The People Under the Stairs; or If Home Alone Was a Horror Film

Hello and Hallo-welcome to the first in our Shut-In Sundays, where horror decides to stay at home. You join your hosts, Andy and Lilly, who see no evil, hear no evil, and speak no evil.

Today’s Film Offering: The People Under the Stairs 

Never go into the house with the skull cloud hanging out over it. Never.
Never go into the house with the skull cloud hanging out over it. Never.

Lilly: The People Under the Stairs is the story of a boy affectionately called ‘Fool’ by all who care about him (right.) trying to screw over the landlords who screwed his family over by stealing some prized gold coins from them. Well, that’s one of the stories in this film, anyway.

Andy: It’s directed by the late Wes Craven, and while we had our schedule drawn up a while before his passing, it seems fitting that we cover at least one of his films this Hallowfest. Few directors can claim the influence he had over the horror genre (there are others, but not many) and his catalogue is a treasure trove, from A Nightmare on Elm Street (which we did last year), to The Hills Have Eyes, to Scream.

It’s really great, however, to do a film of his that fewer people have heard of. Especially one as solid as this one.

Lilly: I admit I hadn’t heard of this one until a year ago, when Andy mentioned it, and another friend said she had been terrified of it as a child–perfect way to suggest me watching it, by the by. However, after we watched it, I was surprised. It smacks of the same fun thrills as the aforementioned Craven titles, and is also one that has the early nineties Are You Afraid of the Dark? and Goosebumps vibe to it.

Andy: Anyway, we’re getting a bit ahead of ourselves. Here’s the setup:

Lilly: In a story of good vs. evil and black vs white, Fool and Ving Rhames hatch a plan to make sure they can pay the rent and the fees for Fool’s mother’s cancer and the grocery bills for his sister’s kids and…okay, they are super poor. Everything needs paying. So, they decide it’s time to get back at the people who put them there and steal from the landlord of the tower block/slum they live in. Little do they know, it really isn’t going to be as simple as a smash and grab job. You’d think they would have picked up on this from the padlocks on all the windows, but hey. Burglar Hope springs eternal?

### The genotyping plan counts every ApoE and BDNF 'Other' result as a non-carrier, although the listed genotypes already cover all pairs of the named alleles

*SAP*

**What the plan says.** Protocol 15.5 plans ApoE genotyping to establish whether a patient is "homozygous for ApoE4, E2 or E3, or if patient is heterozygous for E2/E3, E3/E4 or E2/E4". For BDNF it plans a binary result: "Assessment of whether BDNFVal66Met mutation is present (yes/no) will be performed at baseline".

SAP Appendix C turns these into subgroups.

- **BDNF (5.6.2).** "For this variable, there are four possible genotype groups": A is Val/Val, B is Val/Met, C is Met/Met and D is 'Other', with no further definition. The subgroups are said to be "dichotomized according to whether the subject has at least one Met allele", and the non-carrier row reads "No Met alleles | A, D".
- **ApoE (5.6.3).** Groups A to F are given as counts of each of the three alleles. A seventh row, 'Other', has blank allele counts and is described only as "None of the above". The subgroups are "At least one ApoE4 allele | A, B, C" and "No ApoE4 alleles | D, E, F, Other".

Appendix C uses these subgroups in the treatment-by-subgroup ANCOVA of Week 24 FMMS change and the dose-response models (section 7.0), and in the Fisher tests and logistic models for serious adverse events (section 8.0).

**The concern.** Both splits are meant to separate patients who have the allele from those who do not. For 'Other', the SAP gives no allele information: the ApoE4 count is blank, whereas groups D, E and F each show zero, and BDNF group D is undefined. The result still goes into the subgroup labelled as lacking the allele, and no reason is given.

Inside the house, they discover that the couple that own it have more than just an incredibly aggressive (yet still cute) guard dog named Prince. Not only is there a sweet little girl named Alice inside but something seems to be inside the walls…

Andy: Yeah, remember when Lilly said it reminded her of 90s kids shows? This is the part that puts the rating somewhere more in the ‘late teens’ area. Wes Craven has the wisdom to imply what is going on rather than show too much of it, but essentially behind the white picket fence is one of the most bizarrely screwed-up family dynamics ever put to film. Heck, the Hillbillies from Hell of The Hills Have Eyes are more normal than this. Having said that, most of the fun of this film comes from exploring this vast, labyrinthine space with our young hero, and so to say too much more would spoil the fun.

Lilly: Suffice to say this film is one that should have scared my friend when they were a kid, and scares me all the more as an adult as I get what is going on far more (one hopes) than a child would. They could get who the titular understairs folk are, and be scared by the notion, but then again, just Fool being chased by a dog is scary enough. There were moments in this film where I was reminded of things like Hocus Pocus and Ernest Scared Stupid, where there are kid-friendly scares, such as the tense moment involving jumping off a roof into a pond. Then, of course, you get moments featuring bodies being butchered/carved which would make you go ‘whoops, cover little Tommy’s eyes, would you?’.

Andy: Yeah, it’s an odd one. I tell you who would like it though. If you’re someone who liked these things as a kid, but are put off from embracing modern horror because you worry they’re all like, well, Hostel and Hostel Part II, this may be the film for you. It’s creepy, but not overly gory. It’s scary, but not intense. There’s bad language here and there, but nothing too over the top. For me at least, it has vibes of the darker of Grimm’s Fairy Tales.

Lilly: It’s more Sleepy Hollow and Brother’s Grimm than Saw and Cabin Fever. It has dark moments, but more in the story than in the action. The darkest terror of the tale is in the dialogue, and the history of the family who occupies the house. Also, it somehow touches on race wars and the ‘taking back the neighbourhood’ dialogue of the time, making the point that a big house and all the money in the world doesn’t necessarily make you any better than anyone else–in this case, in fact, it makes you so much worse.
And like any fun family romp, it features young people as the protagonists. Not just Fool, but Alice, the girl who lives in the house that sees no evil, hears no evil, and speaks no evil so that Daddy won’t be mad.

Andy: These two child actors are just excellent, considering how easy it is for them to be screwed up. And for the majority of the film to be carried by them in this way is part of what makes this film so watchable.

Overall, we like it, and we think you’ll like it as well.


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